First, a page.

Counseling Services

“Our greatest glory is not in never falling, but in rising every time we fall.” – Confucius

Emotional pain, like physical pain, is a signal that something needs to change. Students know to see a doctor for an ache or cough that won’t go away, but where can students turn for support and guidance for the anxiety or feelings of depression that won’t go away? For some students, counseling can be part of the solution.

  • Counselors act as facilitators to help students better understand themselves and the world around them.
  • Counselors work with students to help them understand and explore how their feelings and thoughts influence their choices, decisions and actions.
  • Counselors help students develop more effective coping and problem-solving skills.

The Counseling and Testing Center (CTC) provides individual counseling sessions, group counseling, couples counseling and mind-body services that are free of charge to enrolled Georgia State University students. Listed below are just a few examples of some common concerns which bring students to the CTC:

  • Symptoms of stress and anxiety
  • Feelings of depression, loneliness and decreased motivation
  • Difficulty transitioning to a new school or college environment, academic problems or pressures and long-distance relationships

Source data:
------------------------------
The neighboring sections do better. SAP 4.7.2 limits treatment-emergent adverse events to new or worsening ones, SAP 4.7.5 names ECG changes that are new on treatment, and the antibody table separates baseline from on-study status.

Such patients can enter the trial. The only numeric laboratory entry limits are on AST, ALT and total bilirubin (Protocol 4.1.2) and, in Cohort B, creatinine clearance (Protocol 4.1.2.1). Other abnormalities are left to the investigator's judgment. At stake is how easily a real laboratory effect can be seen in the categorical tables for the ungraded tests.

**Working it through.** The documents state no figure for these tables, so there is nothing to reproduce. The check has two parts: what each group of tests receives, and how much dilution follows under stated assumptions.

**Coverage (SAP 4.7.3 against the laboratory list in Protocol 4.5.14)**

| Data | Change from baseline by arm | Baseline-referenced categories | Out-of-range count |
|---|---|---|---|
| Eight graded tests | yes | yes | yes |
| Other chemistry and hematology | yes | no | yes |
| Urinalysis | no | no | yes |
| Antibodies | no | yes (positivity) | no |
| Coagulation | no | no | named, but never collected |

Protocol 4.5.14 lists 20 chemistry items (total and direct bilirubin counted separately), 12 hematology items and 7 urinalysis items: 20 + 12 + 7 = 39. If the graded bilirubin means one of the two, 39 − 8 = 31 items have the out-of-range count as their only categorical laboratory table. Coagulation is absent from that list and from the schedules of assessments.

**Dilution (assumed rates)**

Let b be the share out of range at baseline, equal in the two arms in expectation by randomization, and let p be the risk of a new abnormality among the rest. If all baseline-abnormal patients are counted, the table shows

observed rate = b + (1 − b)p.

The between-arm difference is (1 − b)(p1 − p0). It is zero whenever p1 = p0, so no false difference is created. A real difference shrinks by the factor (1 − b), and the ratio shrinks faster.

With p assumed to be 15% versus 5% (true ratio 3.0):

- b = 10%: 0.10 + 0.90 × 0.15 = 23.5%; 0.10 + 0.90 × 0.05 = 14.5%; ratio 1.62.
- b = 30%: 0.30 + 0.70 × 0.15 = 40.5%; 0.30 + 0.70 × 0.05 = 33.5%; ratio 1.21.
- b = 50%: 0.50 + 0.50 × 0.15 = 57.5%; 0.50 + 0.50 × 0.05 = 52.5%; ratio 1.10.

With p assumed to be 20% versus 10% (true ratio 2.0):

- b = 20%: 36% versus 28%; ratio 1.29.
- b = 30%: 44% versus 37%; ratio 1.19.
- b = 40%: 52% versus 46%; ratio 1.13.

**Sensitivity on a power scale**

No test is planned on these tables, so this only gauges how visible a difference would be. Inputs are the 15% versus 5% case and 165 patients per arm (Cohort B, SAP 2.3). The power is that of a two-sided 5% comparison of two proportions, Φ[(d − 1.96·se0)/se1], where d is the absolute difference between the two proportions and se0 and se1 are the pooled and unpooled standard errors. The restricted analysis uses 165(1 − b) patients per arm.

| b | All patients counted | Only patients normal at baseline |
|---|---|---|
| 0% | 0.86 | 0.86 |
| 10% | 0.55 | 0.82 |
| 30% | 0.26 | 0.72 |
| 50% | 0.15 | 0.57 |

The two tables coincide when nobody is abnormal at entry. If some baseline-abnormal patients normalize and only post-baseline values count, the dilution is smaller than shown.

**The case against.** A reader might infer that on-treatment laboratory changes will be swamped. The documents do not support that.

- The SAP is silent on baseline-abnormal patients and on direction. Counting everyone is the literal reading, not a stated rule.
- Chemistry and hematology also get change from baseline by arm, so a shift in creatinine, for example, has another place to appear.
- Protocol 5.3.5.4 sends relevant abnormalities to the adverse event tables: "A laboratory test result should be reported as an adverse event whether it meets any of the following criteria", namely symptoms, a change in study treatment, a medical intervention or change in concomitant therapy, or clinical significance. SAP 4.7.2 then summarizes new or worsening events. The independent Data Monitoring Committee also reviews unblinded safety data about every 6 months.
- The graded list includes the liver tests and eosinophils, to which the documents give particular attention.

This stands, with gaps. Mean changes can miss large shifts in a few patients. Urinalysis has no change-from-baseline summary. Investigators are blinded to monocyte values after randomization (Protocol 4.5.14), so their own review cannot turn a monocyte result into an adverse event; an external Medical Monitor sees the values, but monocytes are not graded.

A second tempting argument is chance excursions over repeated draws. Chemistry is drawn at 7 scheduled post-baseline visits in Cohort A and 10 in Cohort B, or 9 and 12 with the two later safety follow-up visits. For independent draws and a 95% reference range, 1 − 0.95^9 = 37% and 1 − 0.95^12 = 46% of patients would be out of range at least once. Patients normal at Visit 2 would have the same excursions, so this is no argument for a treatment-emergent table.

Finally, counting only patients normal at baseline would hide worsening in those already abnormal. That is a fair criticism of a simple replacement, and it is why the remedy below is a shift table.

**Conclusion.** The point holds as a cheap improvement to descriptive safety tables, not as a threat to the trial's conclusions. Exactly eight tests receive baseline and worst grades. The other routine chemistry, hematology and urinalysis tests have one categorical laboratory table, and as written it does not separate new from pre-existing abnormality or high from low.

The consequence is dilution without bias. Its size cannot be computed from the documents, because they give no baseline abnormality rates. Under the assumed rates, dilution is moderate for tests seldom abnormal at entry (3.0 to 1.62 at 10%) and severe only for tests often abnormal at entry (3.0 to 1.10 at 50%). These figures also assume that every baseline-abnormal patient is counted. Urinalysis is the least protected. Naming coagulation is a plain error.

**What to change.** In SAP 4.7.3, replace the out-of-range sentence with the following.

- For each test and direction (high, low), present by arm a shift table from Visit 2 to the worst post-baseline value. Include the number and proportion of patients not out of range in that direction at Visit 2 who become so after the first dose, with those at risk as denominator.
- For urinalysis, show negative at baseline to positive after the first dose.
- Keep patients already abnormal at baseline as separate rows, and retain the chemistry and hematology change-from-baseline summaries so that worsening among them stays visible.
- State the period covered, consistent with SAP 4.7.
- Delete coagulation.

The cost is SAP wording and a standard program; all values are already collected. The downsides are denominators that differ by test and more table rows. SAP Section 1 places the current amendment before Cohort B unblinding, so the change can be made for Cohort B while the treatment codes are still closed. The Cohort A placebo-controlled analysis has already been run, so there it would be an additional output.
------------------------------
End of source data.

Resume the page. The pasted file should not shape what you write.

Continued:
• Relationship difficulties, including roommate conflicts, family difficulties and romantic relationship concerns
  • Questions and confusion about identity, self image, sexuality, gender or issues related to acculturation and diversity
  • Grief and loss
  • Concerns about relationship with food or body image
  • Issues of sexual assault, relationship violence, stalking, abuse or other traumatic experiences
  • Unhealthy substance use
  • Thoughts of doing harm to self or others

While counseling might be helpful in numerous situations, students are strongly encouraged to seek counseling services for the following:

  • You are unhappy on most days or feel a sense of hopelessness
  • You worry excessively or are constantly on edge
  • You are unable to concentrate on your schoolwork or other activities
  • You are unable to sleep at night or constantly feel tired
  • You have experienced a change in your appetite or your weight
  • You have experienced a loss (e.g., a relationship breakup, a parent’s death)
  • You have increased your use of alcohol or other drugs (including cigarettes)
  • You feel overwhelmed by what is going on in your life
  • You are having thoughts about hurting yourself or someone else